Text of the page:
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Document 52012DC0429

REPORT FROM THE COMMISSION on the application in 2011 of Regulation (EC) No 1049/2001 regarding public access to European Parliament, Council and Commission documents

/* COM/2012/0429 final */

52012DC0429

REPORT FROM THE COMMISSION on the application in 2011 of Regulation (EC) No 1049/2001 regarding public access to European Parliament, Council and Commission documents /* COM/2012/0429 final */


REPORT FROM THE COMMISSION

on the application in 2011 of Regulation (EC) No 1049/2001 regarding public access to European Parliament, Council and Commission documents

Foreword

This report, drawn up pursuant to Article 17(1) of Regulation (EC) No 1049/2001 regarding public access to European Parliament, Council and Commission documents[1], covers the year 2011 and is based on statistical data which are summarised in the annex.

These statistics reflect the number of applications and not of requested documents. In practice, applications may cover a single document or entire files concerning a specific procedure. Applications for access to documents which were publicly accessible at the time of the request, are not included.

1.           Revision of Regulation (EC) No 1049/2001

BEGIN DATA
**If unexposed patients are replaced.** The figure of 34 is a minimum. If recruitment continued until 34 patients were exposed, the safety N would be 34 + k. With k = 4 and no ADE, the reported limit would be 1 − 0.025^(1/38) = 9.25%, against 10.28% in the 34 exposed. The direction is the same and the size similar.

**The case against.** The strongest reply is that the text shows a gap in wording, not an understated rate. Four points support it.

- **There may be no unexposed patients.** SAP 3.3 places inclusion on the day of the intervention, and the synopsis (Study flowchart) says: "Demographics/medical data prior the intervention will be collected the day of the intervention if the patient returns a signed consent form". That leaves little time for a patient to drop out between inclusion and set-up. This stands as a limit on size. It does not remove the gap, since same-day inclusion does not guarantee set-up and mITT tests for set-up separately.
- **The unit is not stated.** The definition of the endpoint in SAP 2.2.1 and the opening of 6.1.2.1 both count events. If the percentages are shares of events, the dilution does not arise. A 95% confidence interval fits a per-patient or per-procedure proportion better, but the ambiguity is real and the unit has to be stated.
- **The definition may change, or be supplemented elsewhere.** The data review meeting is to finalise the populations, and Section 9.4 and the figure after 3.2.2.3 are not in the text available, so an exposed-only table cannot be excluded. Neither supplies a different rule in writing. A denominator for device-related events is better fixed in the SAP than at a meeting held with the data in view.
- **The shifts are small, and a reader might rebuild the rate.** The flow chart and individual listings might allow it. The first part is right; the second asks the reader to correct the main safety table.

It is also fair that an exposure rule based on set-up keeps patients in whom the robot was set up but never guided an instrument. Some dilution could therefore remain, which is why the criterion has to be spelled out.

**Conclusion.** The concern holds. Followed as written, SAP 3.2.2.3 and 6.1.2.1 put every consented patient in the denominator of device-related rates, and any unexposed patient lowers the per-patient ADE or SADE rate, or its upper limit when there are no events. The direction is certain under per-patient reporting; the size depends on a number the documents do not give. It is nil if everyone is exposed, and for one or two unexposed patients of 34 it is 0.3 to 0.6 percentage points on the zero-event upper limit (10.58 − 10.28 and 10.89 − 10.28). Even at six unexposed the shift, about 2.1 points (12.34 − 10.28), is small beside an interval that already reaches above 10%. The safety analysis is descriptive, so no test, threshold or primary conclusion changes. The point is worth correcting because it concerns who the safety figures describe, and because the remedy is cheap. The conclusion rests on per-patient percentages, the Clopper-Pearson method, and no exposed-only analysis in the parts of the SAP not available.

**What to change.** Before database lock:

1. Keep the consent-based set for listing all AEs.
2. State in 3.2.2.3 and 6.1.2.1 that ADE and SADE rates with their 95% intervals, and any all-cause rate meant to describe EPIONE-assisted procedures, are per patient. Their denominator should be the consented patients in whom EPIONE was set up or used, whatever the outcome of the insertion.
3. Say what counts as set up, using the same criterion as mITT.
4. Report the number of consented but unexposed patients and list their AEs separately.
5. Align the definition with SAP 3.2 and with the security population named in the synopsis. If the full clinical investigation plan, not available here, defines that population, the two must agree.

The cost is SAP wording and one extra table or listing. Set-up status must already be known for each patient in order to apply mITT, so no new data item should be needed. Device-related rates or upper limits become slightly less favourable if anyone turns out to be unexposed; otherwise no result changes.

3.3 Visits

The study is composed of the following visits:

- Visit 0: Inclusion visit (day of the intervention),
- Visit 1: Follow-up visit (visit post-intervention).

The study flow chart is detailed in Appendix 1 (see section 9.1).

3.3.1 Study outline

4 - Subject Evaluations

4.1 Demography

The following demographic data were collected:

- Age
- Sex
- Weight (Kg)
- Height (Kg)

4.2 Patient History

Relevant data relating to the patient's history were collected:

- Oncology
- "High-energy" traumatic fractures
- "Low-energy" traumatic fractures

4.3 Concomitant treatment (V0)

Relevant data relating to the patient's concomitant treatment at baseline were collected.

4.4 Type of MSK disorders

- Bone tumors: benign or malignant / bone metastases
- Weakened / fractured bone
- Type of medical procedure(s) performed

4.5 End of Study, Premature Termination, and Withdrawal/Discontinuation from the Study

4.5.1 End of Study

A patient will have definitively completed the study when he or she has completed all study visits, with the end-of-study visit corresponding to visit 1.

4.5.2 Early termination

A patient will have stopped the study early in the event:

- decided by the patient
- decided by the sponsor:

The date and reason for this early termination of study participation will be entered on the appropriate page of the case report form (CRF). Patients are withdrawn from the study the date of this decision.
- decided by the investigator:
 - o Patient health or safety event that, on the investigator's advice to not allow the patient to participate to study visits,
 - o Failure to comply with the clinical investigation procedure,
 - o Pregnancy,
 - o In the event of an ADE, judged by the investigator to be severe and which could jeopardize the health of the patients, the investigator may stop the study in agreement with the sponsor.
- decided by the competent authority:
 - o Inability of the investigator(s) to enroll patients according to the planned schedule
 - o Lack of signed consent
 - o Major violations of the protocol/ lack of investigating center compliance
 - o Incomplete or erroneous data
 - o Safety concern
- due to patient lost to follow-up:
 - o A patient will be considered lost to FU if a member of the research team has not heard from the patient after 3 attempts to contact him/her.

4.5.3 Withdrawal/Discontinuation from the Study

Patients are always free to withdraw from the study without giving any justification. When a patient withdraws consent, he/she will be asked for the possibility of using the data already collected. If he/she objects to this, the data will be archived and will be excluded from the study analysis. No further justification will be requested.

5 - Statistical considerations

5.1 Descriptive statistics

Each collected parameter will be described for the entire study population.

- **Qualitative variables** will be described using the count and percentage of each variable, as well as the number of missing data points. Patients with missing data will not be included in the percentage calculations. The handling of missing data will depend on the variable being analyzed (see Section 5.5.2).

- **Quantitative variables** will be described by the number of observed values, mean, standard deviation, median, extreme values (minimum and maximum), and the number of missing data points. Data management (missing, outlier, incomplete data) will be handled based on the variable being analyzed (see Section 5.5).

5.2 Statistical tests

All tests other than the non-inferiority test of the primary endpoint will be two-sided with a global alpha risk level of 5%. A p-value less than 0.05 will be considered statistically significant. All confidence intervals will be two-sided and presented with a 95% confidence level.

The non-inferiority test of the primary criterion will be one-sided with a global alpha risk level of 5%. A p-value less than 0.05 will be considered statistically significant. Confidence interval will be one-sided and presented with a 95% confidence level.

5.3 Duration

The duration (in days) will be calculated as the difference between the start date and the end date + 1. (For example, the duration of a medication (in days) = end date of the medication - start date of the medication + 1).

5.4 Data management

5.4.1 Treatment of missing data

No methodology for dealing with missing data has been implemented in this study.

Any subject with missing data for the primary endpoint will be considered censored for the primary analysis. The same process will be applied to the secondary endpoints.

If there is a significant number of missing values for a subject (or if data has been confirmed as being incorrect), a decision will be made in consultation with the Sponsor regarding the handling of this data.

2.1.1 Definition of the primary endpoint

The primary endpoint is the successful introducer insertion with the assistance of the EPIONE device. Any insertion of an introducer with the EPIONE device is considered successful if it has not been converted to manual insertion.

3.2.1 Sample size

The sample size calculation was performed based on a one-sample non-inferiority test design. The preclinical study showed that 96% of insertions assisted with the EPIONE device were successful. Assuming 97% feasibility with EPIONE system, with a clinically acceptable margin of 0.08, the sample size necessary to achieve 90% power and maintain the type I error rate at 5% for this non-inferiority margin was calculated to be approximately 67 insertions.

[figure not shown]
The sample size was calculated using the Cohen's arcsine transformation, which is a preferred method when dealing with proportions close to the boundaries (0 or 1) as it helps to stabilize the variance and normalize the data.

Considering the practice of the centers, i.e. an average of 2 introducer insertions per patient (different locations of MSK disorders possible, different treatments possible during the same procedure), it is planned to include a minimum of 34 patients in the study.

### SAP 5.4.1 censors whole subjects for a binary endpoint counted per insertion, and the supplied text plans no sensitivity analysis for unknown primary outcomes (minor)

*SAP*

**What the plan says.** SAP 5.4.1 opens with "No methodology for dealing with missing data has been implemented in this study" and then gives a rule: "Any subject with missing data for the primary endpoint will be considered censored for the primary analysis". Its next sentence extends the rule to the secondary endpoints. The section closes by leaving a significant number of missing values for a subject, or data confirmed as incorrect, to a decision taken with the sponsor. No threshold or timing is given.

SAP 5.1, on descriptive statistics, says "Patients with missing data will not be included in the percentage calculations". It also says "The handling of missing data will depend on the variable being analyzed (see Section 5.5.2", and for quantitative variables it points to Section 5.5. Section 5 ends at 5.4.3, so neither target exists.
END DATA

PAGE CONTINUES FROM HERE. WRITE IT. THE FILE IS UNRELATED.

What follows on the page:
1.1.        Two different proposals for the revision of Regulation 1049/2001 tabled by the European Commission are still subject to interinstitutional reflection. The first proposal for a recast of the Regulation, submitted by the Commission on 30 April 2008, introduces a series of substantial amendments, clarifing the interpretation of Regulation 1049/2001. The second proposal was submitted by the Commission on 21 March 2011 with a view to adapt Regulation 1049/2001 to the formal requirements of the Treaty of Lisbon by extending the institutional scope of the Regulation to all the European Union institutions, bodies, offices and agencies, with some restrictions as regards the European Court of Justice, the European Central Bank and the European Investment Bank.

1.2.        The European Parliament adopted its position with regard to both proposals in the first reading on 15 December 2011 proposing 63 amendments. The Danish Presidency of the Council has been considering various options for taking the legislative process forward with a view to reach an agreement between the European Parliament, the Council and the Commission.